A collective of bibliophiles talking about books. Book Fox (vulpes libris): small bibliovorous mammal of overactive imagination and uncommonly large bookshop expenses. Habitat: anywhere the rustle of pages can be heard.
I believe in Chloe and chocolate.
I believe the best part is always before.
I believe that most girls are shifty and most guys are dumb.
I believe the more you spill, the less you are.
I don’t believe in life after death or diuretics or happy endings.
I don’t believe anything good will come of this.
Belief and scepticism of all sorts are at play in Simmone Howell’s warm and edgy coming-of-age novel Everything Beautiful. At times outrageous, always funny, and emotionally involving, it is a great young adult read, perfect (I assume having never been one) for teen girls everywhere. There is plenty of outlandish, risqué behaviour – including foul language, sex, drugs, and all sorts of rebellion – yet this is encapsulated within a plot that is trustworthy and empowering, that promotes self-worth and respect for others above all else. Reading Everything Beautiful is a little chance to walk on the wild side without ever having to leave the safety of your own bed.
Riley Rose is sixteen-years-old and determined to be the bad girl. She’s still mourning the death of her mother two years earlier and it doesn’t help that her father has got himself a new girlfriend, a born again Christian named Norma who seems intent on being Riley’s best friend. It’s all left Riley rudderless and out of control, experimenting with sex and drugs and alcohol in an effort to find the love and comfort that’s missing from the rest of her life. Now Norma has tricked her father into sending Riley to Spirit Ranch, a Christian holiday camp in the middle of nowhere in the hope that the team-building exercises and wholesome company will cure her wayward ways.
But Riley has other ideas. She’d much rather be back home, preparing for Ben Sebatini’s big party with her best friend Chloe. If she has to go to Christian camp, she’s going to “go as a plague.”
Within hours of arriving, she’s ensured that all the other campers know who she is, and that most hate her. She is a big boisterous girl, sassy and quick to air her opinions. She’s rude, rebellious, and obnoxious, particularly when it comes to religion. Yet she’s also fragile and easy to identify with. And as she gets to know her fellow campers, she discovers that they are all as lost as she is. There’s the lovely over-protected Sarita, conceited beauty and love-rival Fleur, siblings Bird and Olivia who, like Riley, don’t quite fit in. And then there’s the newly paraplegic Dylan Luck, in who she finds an equally angry co-conspirator and, ultimately, an unexpected friend. Together, they turn the camp upside down and no-one emerges quite the same.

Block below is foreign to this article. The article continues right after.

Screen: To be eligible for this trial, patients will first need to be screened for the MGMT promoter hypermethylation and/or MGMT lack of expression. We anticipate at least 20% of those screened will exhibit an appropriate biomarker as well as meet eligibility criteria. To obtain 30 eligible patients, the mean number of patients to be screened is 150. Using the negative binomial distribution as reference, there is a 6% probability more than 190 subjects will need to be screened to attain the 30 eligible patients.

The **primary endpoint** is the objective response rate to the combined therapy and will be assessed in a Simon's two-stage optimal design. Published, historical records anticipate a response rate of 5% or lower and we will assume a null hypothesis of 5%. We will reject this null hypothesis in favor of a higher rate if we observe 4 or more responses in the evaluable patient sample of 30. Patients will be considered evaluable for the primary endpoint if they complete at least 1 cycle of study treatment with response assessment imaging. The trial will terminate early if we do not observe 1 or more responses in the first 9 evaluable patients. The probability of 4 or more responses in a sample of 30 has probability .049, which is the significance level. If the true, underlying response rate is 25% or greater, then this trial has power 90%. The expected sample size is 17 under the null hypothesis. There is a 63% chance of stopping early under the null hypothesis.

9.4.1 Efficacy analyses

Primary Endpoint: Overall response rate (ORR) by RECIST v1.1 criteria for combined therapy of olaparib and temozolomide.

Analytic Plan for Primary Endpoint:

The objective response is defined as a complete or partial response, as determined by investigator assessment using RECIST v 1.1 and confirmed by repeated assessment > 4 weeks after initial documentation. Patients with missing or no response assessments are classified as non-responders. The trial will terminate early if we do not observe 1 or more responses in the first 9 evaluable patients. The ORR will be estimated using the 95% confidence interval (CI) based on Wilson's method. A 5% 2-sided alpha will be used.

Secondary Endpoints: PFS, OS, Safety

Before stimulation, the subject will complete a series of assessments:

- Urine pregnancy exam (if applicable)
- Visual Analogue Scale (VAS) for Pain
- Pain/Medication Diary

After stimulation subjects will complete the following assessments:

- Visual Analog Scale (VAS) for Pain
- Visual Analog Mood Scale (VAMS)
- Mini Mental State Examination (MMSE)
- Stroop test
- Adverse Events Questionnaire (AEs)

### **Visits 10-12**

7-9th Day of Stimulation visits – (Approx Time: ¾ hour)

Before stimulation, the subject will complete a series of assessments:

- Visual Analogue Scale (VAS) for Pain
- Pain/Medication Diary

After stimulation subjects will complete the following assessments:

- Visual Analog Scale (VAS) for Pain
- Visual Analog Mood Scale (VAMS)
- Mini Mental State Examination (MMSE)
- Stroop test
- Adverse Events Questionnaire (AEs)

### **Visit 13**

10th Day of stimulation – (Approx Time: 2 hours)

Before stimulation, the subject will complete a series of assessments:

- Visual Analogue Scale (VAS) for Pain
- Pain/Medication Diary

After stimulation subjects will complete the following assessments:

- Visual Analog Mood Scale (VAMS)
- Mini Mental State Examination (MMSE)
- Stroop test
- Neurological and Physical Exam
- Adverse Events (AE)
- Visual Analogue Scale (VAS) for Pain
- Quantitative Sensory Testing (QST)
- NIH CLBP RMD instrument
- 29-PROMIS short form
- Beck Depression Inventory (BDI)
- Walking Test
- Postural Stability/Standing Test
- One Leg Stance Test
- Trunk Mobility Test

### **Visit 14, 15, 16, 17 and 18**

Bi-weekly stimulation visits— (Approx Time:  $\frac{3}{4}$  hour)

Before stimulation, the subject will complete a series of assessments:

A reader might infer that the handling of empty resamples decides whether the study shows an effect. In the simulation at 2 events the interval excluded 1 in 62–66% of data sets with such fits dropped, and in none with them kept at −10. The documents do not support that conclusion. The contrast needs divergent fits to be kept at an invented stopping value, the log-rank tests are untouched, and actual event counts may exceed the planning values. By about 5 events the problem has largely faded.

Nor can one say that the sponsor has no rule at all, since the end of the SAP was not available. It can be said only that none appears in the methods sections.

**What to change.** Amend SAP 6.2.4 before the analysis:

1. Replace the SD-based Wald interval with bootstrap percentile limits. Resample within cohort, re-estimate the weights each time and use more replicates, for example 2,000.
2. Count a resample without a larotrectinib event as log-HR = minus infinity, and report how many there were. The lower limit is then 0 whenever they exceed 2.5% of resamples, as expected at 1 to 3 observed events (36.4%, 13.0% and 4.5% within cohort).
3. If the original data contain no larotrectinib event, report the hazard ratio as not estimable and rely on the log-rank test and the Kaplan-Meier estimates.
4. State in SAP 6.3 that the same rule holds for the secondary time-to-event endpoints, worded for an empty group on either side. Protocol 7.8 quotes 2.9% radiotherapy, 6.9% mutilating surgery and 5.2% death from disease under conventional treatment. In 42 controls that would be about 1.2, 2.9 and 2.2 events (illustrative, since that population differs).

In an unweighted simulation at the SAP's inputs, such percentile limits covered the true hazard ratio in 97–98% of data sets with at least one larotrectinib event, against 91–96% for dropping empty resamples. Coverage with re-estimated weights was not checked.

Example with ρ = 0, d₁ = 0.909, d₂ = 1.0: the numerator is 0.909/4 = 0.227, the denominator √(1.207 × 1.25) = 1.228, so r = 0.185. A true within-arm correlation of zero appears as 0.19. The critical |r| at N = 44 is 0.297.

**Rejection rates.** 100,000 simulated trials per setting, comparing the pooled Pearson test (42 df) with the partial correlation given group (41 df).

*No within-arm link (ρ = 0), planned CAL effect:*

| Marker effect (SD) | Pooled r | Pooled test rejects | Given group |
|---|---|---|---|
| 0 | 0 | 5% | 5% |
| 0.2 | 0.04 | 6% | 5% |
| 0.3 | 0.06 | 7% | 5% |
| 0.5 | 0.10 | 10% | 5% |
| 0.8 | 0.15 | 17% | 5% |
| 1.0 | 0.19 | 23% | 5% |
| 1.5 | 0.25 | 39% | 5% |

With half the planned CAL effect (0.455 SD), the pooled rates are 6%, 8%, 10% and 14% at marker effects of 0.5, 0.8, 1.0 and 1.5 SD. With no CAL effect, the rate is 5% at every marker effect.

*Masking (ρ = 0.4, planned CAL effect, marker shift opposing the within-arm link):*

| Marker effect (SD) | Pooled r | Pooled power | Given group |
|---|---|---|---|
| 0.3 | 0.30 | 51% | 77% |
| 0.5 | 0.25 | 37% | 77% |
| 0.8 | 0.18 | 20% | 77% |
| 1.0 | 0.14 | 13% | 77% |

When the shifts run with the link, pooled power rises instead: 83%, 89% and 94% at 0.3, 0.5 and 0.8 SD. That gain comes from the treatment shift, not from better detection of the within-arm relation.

Everything Beautiful is a book about self-discovery and self-expression. Riley is a wonderful, unusual, heroine. She’s entertaining when she’s angry, prone to insensitive outbursts which one cannot help but smile along with. She’s capable and resourceful, a generous and thoughtful friend when she wants to be and a bit of a bitch when she doesn’t. She’s unashamed of her weight, a plus size role-model who doesn’t feel sorry for herself and we don’t need to pity. Above all she’s thoroughly human. Even when she plays sport, and struggles with her bouncing flesh, we do not take it as an author prosthelytizing about the need to be a healthy weight. It’s presented as just another part of Riley’s experience of life. Indeed, one of the most appealing aspects of Everything Beautiful is that it doesn’t lecture or present an agenda in anything. The sex isn’t there to be cautionary, the scrapes Riley gets herself in are nothing more than the scrapes of a teenage character trying to find herself and her place in the world.
Similarly, although structured around the Biblical tale of creation – On the first day… etc – religion is a fairly insignificant backdrop. Riley’s emotional journey is one of spiritual discovery, but this is in its widest sense, in finding balance between rebellion and conformity, self-affirmation and self-destruction, what you believe, and what you don’t. Indeed, Riley intersperses her rebellion with reading Thomas More’s Utopia, and it is in this that she finds new acceptance of the mixed-up world she finds herself in.
Everything Beautiful is not the genre of novel I usually read but I thoroughly enjoyed it nonetheless. It’s good, slightly illicit and thoroughly escapist fiction. It’s impossible not to come away from Everything Beautiful wishing you could spend a week experiencing life in all its many forms in such an immediate and desperate way as Riley and the others do at Spirit Ranch, or feeling that the world makes a little more sense. And this transformation, this coming-of-age, is reflected in a new manifesto, one which is a lot less strident than it’s predecessor.
I believe in Chloe and friendship and love now.
I will always think of Dylan when I hear the Boobook owl.
I believe most girls are insecure and most guys are bluffing.
I believe the more you spill, the messier you get.
I don’t believe in miracles but I do believe in spirits.
I believe there are more questions than answers.
I believe the best part is still to come.
(I still believe in chocolate!)
Bloomsbury, January 2009, 9780747597858, pp278